Educating Traumatized Children: Waldorf Education in Crisis Intervention
“Emergency education relies on timeliness—on intervention at an early stage, at a time when silence, despondency, despair, and regression begin to set in. Emergency education is not trauma therapy. It is pedagogical prevention of trauma in the early stages of a crisis, and as such it attempts to ‘prevent certain developments by cultivating the right attitude and taking the right actions…. Our actions invite the benignity of the gods’ (Ita Wegman).” —Peter Selg (from the preface)
Since 2006, specialists, doctors, psychologists, and therapists of Parzival-Zentrum Karlsruhe have taken part in emergency education crisis interventions, carried out by the organization Friends of Friends of Waldorf Education. They work with psychologically traumatized children and young people in war zones and disaster areas, including Lebanon, China, the Gaza Strip, Indonesia, Haiti, Kyrgyzstan, and most recently in Japan following the tsunami there and the Fukushima Daiichi nuclear disaster.
Bernd Ruf, who heads these operations, describes in his book in various ways the basics of anthroposophically extended “emergency education,” including the anthroposophic understanding of trauma itself. In addition, he describes processes and experiences, focusing on recent experiences in Japan at the center of his descriptions.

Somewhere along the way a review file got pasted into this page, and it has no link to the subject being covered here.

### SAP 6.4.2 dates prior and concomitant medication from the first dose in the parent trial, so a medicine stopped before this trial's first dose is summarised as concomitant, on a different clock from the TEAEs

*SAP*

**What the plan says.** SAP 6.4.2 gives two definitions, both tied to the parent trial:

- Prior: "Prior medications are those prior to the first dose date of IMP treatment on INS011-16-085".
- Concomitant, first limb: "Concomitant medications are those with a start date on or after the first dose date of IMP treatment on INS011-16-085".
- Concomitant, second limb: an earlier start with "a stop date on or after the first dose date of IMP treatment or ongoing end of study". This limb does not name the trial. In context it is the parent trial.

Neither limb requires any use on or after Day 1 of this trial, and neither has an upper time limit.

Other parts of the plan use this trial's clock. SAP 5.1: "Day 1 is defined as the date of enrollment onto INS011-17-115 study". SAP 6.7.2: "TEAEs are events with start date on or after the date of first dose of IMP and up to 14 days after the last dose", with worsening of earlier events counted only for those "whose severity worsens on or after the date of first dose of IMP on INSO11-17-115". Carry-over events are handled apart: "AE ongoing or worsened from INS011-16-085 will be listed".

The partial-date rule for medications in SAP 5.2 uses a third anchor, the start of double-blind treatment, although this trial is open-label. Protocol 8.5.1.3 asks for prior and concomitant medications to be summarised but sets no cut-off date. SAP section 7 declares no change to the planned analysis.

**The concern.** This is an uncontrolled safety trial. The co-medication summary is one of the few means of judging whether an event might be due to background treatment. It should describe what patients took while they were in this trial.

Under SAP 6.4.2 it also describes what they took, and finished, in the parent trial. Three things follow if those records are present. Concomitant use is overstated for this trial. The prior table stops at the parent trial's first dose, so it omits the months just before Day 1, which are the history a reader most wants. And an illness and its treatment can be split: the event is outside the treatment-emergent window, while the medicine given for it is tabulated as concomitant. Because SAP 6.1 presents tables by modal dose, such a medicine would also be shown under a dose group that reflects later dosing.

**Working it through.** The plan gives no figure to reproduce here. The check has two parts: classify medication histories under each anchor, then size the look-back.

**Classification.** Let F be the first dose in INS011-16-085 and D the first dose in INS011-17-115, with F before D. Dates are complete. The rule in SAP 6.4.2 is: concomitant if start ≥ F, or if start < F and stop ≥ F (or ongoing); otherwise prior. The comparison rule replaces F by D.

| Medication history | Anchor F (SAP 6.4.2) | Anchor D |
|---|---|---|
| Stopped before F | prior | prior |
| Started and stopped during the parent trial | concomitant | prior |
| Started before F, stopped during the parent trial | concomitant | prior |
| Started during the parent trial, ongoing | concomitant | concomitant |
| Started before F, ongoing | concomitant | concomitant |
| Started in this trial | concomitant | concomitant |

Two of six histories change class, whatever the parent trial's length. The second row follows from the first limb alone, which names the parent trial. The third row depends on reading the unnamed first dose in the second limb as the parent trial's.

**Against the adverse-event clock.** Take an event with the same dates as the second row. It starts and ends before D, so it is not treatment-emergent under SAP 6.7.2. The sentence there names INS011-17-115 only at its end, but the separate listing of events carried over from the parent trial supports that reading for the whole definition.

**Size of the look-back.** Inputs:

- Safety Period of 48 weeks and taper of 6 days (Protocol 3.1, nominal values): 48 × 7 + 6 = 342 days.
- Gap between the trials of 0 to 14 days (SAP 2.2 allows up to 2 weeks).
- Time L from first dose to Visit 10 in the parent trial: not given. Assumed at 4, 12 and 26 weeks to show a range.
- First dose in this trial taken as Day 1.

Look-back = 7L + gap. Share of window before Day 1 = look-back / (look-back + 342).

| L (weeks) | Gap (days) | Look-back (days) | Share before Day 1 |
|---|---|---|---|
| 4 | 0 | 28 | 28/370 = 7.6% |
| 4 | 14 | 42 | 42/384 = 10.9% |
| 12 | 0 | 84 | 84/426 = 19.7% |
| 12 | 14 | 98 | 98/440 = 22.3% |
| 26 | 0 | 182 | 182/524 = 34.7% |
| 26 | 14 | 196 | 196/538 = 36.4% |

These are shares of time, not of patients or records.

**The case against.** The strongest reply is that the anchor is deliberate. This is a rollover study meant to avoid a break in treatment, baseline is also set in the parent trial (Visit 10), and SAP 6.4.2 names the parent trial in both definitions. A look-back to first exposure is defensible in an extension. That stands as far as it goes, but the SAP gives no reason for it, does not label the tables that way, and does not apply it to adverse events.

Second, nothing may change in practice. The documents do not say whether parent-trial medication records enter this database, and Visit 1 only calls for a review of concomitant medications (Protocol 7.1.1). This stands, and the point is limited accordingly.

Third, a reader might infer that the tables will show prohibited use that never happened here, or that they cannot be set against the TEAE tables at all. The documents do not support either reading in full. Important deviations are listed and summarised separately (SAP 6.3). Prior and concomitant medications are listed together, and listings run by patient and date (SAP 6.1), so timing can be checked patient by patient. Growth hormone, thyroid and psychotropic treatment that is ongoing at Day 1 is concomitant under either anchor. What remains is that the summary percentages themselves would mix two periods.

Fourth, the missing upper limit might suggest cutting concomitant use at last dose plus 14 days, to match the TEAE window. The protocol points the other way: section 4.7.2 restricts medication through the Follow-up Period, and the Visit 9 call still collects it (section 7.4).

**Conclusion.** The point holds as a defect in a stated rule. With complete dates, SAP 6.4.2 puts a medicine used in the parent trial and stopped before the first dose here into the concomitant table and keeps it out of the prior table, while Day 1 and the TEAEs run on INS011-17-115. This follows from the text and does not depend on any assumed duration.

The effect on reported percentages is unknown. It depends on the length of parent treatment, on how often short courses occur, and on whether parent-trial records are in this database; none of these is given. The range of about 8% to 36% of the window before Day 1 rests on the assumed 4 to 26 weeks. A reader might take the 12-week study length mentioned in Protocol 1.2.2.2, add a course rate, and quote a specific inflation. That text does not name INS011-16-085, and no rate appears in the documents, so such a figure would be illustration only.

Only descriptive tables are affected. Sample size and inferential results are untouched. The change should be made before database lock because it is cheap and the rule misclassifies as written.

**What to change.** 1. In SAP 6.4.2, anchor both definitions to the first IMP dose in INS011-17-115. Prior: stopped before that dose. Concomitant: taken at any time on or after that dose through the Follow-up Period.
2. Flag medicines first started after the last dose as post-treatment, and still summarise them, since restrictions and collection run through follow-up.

Educating Traumatized Children offers much-needed insight into this little-known area of education and healing for traumatized children and young people. This book will be valuable not only for those working in areas of disaster and armed conflict, but also for any teacher or parent who is teaching or caring for a traumatized child.
“How do we proceed with such important matters so that, by cultivating the right attitude and taking the right actions, we might even prevent certain developments? Because that also is part of our task since Anthroposophy would be meaningless if we only practiced it privately for ourselves.” —Ita Wegman (1933)
C O N T E N T S:
Preface by Peter Selg
1. Earthquake, Tsunami, Nuclear Disaster: Trying to Cope—Somehow
2. Psychological Trauma: When Nothing Is as It Used to Be
3. Emergency Education: Bringing Healing to Injured Souls
4. Healing the Frozenness of Trauma
5. Emergency Education as Threshold Education
6. Competence in Stress Management
7. Crises Can Be Opportunities
About the Author
Bernd Ruf was born in Karlsruhe, Germany, in 1954. He trained as a secondary school teacher at Mannheim University, specializing in German and History before gaining additional qualifications as a special needs teacher (Reutlingen) and as a Waldorf teacher (Stuttgart). Bernd Ruf co-founded the Waldorf School in Karlsruhe, where he also taught for 20 years, and the Parzival Kompetenzzentrum für Bildung, Förderung und Beratung, a special needs education centre that is based on the principles of Waldorf Education. Ruf has been director at Parzival since 2003. From 1993 to 2007 he was a board member of the Bund der Freien Waldorfschulen (Federal Association of Waldorf Schools) in Germany. Since 1993 he has been a member of the International Forum of Waldorf Schools and, since 1987, he has been Managing Director of the aid organization Friends of Waldorf Education where he is in charge of International Volunteer Services. He has been heading emergency education crisis interventions in war and disaster zones since 2006. These interventions have led him to Lebanon, China, the Gaza Strip, Indonesia, Haiti, Kyrgyzstan, Japan, and Kenya. He is head of the Emergency Education Service at the Karlsruhe Parzival Centre and has been on the Advisory Council to the Federal Ministry for Economic Cooperation and Development since 2007. Bernd Ruf lectures and offers seminars in many countries.